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Article

Sally J. Matthews

Postdevelopment theory is a compelling and controversial field of thought in contemporary development studies. It gained prominence during the 1990s, when it sparked fierce debate, but its influence has since waned somewhat. This chapter summarizes the contribution of postdevelopment theory to development studies and, more generally, to international studies. Postdevelopment theory’s key contribution was a stringent and multifaceted critique of the idea of development. The critique offered by postdevelopment thinkers went beyond other critical engagements with development theory, in that it sought to reject, rather than reform, development. The critique was strongly informed by concerns about Westernization and by an associated desire to validate, protect, and revive non-Western ways of life. Furthermore, postdevelopment theorists adopt a critical stance toward globalization, seeking to defend the local against the global. After reviewing postdevelopment theory’s radical critique of development, the article provides an overview of critical engagements with postdevelopment theory. Critics have been particularly concerned about postdevelopment theorists’ reluctance or inability to move beyond critique in order to clearly outline possible alternatives to development. While this critique is well founded, the article does describe the ways in which some of the recent work by postdevelopment writers has begun to take on a more constructive character. The chapter concludes that post-development theory is relevant not only to those interested in development theory, but also to all those interested in thinking of alternatives to the capitalist, industrialized way of life that has for so long been held up as an ideal toward which all should strive.

Article

This article analyzes the tension created between the lack of images and the imagination of alternative justice from the particular perspective of “restorative justice.” The most sustained justice discourse to propose significant differences to the criminal justice system, restorative justice nevertheless has not proposed differences necessarily on the “battleground of images,” but, as argued in the article, mainly on the subterrain of “imagination.” It does not, therefore, offer an image of alternative justice, but rather an alternative of justice that belongs to the realm of imagination, pointing simultaneously at the limits of representation and the necessity of developing new forms of imagination that go beyond images to incorporate alternatives at the levels of metaphors, language, architecture, and practices. Using a few exemplary cases, the text argues overall for the primacy of imagination over images of alternative justice.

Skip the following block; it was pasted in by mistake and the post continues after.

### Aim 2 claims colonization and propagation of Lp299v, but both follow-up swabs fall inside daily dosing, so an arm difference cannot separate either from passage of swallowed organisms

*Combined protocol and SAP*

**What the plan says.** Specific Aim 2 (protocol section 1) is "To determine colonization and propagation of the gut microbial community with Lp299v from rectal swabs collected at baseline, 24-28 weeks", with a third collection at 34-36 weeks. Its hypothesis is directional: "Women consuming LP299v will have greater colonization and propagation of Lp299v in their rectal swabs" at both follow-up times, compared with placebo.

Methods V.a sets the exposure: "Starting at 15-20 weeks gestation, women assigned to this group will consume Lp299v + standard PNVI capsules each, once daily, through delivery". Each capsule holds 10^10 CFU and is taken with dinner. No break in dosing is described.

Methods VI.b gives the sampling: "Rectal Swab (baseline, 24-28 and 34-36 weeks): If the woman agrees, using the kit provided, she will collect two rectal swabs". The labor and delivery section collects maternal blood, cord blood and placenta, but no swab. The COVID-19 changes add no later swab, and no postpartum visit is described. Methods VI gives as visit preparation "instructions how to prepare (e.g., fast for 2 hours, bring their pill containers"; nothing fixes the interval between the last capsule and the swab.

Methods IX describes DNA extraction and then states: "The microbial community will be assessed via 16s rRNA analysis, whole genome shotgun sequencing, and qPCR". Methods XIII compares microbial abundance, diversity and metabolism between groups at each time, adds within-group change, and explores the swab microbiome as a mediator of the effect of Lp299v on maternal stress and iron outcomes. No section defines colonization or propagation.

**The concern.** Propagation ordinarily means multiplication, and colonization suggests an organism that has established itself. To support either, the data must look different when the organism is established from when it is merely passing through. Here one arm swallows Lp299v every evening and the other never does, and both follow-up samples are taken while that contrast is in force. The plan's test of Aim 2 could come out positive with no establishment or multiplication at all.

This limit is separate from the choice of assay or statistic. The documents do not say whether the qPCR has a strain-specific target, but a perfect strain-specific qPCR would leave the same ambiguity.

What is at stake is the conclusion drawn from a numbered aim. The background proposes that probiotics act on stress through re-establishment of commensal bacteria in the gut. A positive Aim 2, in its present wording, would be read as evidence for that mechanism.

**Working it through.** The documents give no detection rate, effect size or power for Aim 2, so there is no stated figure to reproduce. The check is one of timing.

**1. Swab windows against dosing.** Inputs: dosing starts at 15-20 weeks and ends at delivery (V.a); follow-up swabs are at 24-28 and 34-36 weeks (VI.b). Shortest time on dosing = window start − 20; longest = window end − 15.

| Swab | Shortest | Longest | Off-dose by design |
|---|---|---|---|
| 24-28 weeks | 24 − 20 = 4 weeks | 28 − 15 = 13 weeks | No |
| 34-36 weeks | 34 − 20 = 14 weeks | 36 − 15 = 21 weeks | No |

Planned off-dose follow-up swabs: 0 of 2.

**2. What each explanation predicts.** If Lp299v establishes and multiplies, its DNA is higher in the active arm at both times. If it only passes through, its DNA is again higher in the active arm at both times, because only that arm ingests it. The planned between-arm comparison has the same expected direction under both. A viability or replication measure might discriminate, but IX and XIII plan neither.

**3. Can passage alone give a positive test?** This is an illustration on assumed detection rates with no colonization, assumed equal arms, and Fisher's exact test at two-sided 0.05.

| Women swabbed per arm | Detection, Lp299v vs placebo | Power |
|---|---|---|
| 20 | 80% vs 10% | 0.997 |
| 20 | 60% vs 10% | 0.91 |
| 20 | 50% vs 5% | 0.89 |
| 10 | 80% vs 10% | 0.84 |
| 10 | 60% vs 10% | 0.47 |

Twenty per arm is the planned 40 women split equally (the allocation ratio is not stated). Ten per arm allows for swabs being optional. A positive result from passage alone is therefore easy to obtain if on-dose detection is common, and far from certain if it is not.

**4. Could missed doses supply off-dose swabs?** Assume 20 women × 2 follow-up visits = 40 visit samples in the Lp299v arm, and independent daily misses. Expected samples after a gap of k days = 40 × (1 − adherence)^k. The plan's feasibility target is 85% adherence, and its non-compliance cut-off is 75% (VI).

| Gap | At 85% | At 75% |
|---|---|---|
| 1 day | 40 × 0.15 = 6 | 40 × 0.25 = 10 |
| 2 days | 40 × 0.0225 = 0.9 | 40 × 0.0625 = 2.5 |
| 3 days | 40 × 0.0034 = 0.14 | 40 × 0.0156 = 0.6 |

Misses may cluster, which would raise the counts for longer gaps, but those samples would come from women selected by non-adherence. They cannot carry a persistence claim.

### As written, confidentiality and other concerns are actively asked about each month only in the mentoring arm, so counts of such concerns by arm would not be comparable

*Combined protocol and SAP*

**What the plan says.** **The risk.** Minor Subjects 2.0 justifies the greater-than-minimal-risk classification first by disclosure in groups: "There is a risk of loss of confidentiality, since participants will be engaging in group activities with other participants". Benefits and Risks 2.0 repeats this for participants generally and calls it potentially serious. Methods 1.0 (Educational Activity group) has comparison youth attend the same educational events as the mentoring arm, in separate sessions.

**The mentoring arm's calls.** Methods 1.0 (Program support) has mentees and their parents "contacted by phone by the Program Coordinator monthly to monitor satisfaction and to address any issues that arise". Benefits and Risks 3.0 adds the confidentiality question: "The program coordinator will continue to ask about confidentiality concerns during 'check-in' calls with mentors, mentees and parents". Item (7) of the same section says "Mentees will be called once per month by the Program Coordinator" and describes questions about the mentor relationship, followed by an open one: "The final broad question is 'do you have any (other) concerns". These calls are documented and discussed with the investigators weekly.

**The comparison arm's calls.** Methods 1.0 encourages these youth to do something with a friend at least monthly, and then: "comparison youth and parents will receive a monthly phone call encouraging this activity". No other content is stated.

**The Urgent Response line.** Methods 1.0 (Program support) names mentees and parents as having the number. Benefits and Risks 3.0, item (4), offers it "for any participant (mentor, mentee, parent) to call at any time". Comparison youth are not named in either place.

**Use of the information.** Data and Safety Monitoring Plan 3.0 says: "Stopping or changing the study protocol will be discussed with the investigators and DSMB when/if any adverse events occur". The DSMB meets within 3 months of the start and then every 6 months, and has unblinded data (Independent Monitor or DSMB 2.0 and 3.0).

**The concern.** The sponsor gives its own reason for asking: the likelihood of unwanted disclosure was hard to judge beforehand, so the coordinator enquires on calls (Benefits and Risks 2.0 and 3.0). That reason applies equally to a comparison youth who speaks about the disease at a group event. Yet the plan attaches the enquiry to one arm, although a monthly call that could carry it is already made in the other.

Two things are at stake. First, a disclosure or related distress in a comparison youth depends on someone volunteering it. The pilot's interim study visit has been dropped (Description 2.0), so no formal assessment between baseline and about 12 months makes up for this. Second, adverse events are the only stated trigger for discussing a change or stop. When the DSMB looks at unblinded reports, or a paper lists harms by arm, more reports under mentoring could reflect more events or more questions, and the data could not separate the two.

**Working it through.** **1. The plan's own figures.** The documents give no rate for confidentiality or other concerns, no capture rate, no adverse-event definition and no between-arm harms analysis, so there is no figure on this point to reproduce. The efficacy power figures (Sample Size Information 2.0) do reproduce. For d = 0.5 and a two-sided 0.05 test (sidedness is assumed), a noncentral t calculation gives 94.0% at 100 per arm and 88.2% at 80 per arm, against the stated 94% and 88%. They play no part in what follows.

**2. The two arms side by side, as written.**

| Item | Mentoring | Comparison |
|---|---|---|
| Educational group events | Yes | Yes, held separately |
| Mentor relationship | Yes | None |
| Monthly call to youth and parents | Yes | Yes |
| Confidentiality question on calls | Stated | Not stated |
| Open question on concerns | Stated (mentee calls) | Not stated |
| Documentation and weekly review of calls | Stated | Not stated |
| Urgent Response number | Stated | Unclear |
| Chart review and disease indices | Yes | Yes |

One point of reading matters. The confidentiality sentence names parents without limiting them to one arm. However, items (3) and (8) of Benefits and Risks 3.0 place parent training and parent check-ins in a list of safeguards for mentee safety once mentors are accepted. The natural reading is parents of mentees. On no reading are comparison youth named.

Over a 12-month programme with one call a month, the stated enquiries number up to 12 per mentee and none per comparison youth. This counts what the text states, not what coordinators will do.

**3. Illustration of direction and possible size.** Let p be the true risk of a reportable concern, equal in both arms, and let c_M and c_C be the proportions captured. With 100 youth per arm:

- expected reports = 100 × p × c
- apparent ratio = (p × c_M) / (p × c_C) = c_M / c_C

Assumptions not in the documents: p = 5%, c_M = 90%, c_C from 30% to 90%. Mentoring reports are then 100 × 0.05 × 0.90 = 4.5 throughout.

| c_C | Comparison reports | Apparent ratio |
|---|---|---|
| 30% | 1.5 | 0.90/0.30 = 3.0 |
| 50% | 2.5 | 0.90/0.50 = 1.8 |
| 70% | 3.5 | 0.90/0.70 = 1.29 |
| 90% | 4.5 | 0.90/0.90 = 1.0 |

Article

Commitment to mentorship, while necessary to benefit mentoring parties, is insufficient to work with the complexities of contemporary educational settings, especially in pursuit of engagement and learning for all. Mentoring that makes a profound difference for all participants, worldwide, is oriented at the outset to call into question such organizational constraints as hegemony, hierarchy, and culture. Traditional versus alternative approaches to mentoring is a critical binary that can be differentiated in the abstract. However, context and culture are existing organizational realities for which mentoring forms, enactments, and activities (such as mentoring circles) either perpetuate the status quo or produce significant change. Thus, alternative mentoring approaches work within both the traditional view of mentoring and any alternative to it.

Article

Faye S. Taxman and Alex Breno

Alternatives to incarceration are more than options, they have evolved into sentences of their own accord. Originally, probation and prison were the two major sentences; however, the concept of intermediate or graduated sanctions emerged in the 1980s and evolved throughout the 1990s. While alternatives to incarceration were considered options, they are now recognized as intermediate sanctions, graduated sanctions, and just plain sentencing options. This emergence occurred during the time that probation-plus-conditions sentences spiked, so that the average probationer now has over 17 standard conditions. With Justice Reinvestment Initiatives as a national effort to reduce the impact of mass incarceration policies, the JRI policy effort the has served to legitimize sentences that used to be considered “alternatives” by incorporating risk/need assessments, legislation to reduce sentence lengths and incarceration sentences, and changes in practices to address noncompliant probationers and parolees. Here, a new conceptual model is proposed that integrates sentencing options with results from a risk and need assessment depending on various types of liberty restrictions. Given the need to reduce prison overcrowding, there is an even further need to examine how different sentencing options can be used for different type of individuals.

Article

Kitty te Riele, Glenda McGregor, Martin Mills, Aspa Baroutsis, and Debra Hayes